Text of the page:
When I began my personal research on Tourette Syndrome (TS) I came across his book, An Anthropologist on Mars, which brought compassion to many neurological disorders, including TS. I then had the privilege to learn about him by speaking with some of his former patients who shared my fascination for him. Over and over they said that he took the time to try to make sense of all the “crazy” things TS made people do. He created enormous awareness and sensitivity around a TS diagnosis and shared with the general public his curiosity at unraveling the mysteries of Tourette Syndrome.

Dr. Sacks, based on his clinical work and research, focused on people living with TS and was, perhaps, the only author to write about those with TS in such a compassionate and understanding way, humanizing this often misunderstood and misdiagnosed disorder.

In 2001, we were preparing for a gala to be held at the AT&T headquarters in Basking Ridge, NJ, and we invited Dr. Sacks to be our guest speaker because of his wonderful work in TS. I worked with his team for more the 6 months, reviewing scripts, and preparing him for the evening. To our delight, he agreed.

Dr. Sacks with NJCTS board member Tim Omaggio

Dr. Sacks with NJCTS board member Tim Omaggio

On the day of the gala, Dr. Sacks arrived early, in the middle of set-up and insisted that I sit and share with him everything about our work and plans for moving our organization forward. Of course, I knew I had to. In the midst of finalizing last minute details for the event I stopped everything I was doing to spend one-on-one time with him. We spent the next hour getting to know each other, talking about TS, and about our growing efforts to spread awareness of the disorder. I shared my vision of that, through partnerships and collaborations, NJCTS sought to provide a continuum of services and support for families, provide training for medical and educational professionals, and advocate for collaborative research for better treatments and a cure for TS. I had no idea at the time that this would be one of the most special hours of my life. He was warm, brilliant, and compassionate. I distinctly recall him saying to me, “You are doing God’s work.” His words have stuck with me ever since. He was the perfect guest speaker that night.

Tim Howard speaking at the NJCTS gala at the AT&T headquarters in 2001

Tim Howard speaking at the NJCTS gala at the AT&T headquarters in 2001

Also at our gala was rising-star Tim Howard, now US Men’s National goalkeeper, who spoke about his struggles with TS and growing up on New Jersey soccer fields. Dr. Sacks quickly became intrigued by Tim and his amazing athletic prowess because of and in spite of his TS. Sacks was curious about the ability of an individual with TS to take advantage of their TS and channel its hyperfocus in a creative or athletic way. His work helped shape the public’s understanding that TS is more than just strange tics.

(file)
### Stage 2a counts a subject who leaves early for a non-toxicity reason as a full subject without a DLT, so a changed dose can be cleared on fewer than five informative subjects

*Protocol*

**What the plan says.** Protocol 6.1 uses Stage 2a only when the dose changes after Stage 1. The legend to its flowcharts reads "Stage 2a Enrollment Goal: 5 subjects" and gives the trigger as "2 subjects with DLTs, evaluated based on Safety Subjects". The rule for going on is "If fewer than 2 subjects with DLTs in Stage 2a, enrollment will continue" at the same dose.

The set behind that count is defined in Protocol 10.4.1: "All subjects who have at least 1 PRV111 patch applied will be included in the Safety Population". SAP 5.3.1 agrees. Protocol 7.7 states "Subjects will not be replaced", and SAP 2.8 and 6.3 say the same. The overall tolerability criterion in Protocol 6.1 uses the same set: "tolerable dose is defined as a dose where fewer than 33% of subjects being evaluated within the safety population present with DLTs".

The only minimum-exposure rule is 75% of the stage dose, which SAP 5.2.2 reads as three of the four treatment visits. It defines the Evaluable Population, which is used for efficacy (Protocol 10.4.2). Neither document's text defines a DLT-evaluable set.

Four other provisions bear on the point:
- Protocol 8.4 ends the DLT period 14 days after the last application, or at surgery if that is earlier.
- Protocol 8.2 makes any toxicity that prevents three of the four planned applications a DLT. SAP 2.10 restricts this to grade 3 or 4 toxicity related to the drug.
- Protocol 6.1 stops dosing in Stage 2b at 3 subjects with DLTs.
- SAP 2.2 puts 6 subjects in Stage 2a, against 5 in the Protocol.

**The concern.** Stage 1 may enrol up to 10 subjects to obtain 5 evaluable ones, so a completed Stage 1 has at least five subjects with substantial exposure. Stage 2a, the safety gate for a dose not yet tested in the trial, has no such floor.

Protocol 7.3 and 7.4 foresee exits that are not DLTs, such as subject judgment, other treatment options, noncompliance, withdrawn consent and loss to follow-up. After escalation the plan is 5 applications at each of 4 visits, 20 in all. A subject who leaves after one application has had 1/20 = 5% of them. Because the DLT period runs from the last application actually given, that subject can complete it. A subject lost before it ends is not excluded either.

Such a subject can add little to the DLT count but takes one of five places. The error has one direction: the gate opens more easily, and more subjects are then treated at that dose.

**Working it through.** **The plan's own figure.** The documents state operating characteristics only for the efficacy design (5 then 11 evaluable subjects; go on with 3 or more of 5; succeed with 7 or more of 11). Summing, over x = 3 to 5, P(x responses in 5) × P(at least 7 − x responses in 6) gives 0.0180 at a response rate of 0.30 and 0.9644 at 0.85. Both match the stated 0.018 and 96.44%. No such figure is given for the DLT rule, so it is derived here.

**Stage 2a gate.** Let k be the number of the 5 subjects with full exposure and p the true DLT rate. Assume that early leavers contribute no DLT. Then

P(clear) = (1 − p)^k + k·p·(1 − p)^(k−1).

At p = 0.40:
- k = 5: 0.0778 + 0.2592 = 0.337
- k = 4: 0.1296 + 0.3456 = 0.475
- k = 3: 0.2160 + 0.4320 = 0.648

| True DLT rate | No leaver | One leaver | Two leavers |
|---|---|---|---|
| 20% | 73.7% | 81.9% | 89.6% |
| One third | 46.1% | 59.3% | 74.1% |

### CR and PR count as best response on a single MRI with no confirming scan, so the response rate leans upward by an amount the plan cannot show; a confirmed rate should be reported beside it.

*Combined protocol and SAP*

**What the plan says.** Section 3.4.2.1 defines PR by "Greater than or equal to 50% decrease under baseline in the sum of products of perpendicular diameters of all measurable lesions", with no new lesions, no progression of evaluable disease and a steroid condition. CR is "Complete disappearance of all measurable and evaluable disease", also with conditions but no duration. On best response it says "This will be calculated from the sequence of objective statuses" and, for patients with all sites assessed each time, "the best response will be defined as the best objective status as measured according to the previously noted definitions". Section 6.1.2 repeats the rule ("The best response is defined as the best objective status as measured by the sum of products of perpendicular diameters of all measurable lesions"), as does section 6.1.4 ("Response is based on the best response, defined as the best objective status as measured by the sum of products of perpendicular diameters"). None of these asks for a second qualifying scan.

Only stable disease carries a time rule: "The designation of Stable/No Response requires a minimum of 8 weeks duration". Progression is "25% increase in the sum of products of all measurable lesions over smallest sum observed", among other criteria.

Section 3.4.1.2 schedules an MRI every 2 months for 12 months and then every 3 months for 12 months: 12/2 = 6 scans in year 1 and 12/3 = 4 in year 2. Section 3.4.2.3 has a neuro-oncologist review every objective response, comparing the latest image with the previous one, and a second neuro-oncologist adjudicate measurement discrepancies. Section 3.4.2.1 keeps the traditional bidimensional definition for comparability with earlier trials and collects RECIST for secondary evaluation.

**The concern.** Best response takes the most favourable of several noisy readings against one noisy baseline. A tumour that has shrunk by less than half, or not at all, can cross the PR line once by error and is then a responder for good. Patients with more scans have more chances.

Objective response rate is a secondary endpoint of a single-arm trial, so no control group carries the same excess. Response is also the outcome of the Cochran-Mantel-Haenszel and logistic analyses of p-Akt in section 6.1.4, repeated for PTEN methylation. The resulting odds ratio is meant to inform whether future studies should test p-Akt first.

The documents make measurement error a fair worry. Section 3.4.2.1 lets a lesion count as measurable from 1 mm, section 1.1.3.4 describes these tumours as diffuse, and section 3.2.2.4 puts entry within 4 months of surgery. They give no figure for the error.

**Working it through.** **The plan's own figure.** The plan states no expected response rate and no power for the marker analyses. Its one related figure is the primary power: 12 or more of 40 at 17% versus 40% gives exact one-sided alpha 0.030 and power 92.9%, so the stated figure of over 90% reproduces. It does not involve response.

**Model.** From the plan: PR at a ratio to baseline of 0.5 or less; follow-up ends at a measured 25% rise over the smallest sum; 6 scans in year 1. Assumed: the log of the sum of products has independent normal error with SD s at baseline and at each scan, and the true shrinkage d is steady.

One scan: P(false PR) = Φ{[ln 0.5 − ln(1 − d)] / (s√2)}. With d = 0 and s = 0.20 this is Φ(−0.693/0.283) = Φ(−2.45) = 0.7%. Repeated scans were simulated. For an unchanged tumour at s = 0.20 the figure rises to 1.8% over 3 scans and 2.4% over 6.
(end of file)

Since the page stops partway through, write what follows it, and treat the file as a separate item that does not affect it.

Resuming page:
Dr. Oliver Sacks with NJCTS Executive Director Faith Rice and NJCTS board member Tim Omaggio

Dr. Oliver Sacks with NJCTS Executive Director Faith Rice and NJCTS board member Tim Omaggio

Oliver Sacks shared my vision for the TS community. He was a truly gifted and brilliant individual who taught us so much about each other. He will be missed.

Two research opportunities at Overlook Medical Center

best_f7c13c1e8fb2ac083d12_OMC_Logo_2013

Study 1: Multimodal Dietary Treatment in Tourette’s Syndrome

Ages: 12-17

Investigator: Roger Kurlan, MD, Overlook Medical Center, Summit, NJ

Contact: Caroline Sabatino, 908-522-5901

Patients with TS age 12-17 are eligible to participate. We are testing a group of dietary supplements that act to increase inhibitory chemical signals in the brain, detoxify environmental toxins, strengthen the body’s metabolism, and support brain nerve cell membranes. Subjects will also follow a Whole Food diet. The study lasts for 8 weeks and involves 3 visits to our office.

Study 2: A Phase2a, Open-Label Trial Evaluating the Efficacy, Safety, and Pharmacokinetics of Orally Administered SNC-102 in Adult Subjects with Tourette Syndrome

Ages: 18-75

Investigator: Roger Kurlan, MD, Overlook Medical Center, Summit, NJ

Contact: Caroline Sabatino, 908-522-5901

For more information, please visit: https://clinicaltrials.gov/ct2/show/NCT02217007?term=synchroneuron+tourette%27s&rank=1

The Best Things to Eat if You Have Tourette

We’ve had several entries on the Tourette Blog about what you shouldn’t eat. It’s time for a little positivity!

Today, we take a look at what you should eat if you have Tourette Syndrome. Like all the questions we tackle here on the Tourette Blog, there is no simple answer for those asking about the best things to eat if you have TS.

There is a lot of information out there about what people should or shouldn’t eat in order to be healthy, lose weight, build muscle, etc. etc. It is easy to become confused and to end up with more questions than answers.

The reality is that there no one size fits all diet. You should consult a doctor and possibly a dietician for customized advice to make sure your diet is healthy and that you are taking into consideration any medical issues, allergies or food sensitivities.

On the whole, it is important to eat food that will strengthen your immune system, help keep your blood sugar levels steady and give your body the nutrients it needs. Such foods can include:

  1. Flaxseed, olive or canola oil (contains essential fatty acids)
  2. Blueberries, cranberries or other antioxidant-rich foods (repairs damage, strengthens immune system)
  3. Carbohydrates like legumes, peas, or whole grain cereal (for energy)
  4. Protein including fish, poultry, or natural soy products (helps keep your blood sugar under control and builds your cells)
  5. Water (makes us 60% of your body and almost 70% of your brain)
  6. Non-processed food (higher in nutrients)

It may surprise you to learn that people with TS do not always eat well. On the contrary, one 2015 study found that the individuals with TS that they examined had “unbalanced” nutritional intake. This included not having enough protein intake compared to nutrient intake and inappropriate ratio of fat to carbohydrates.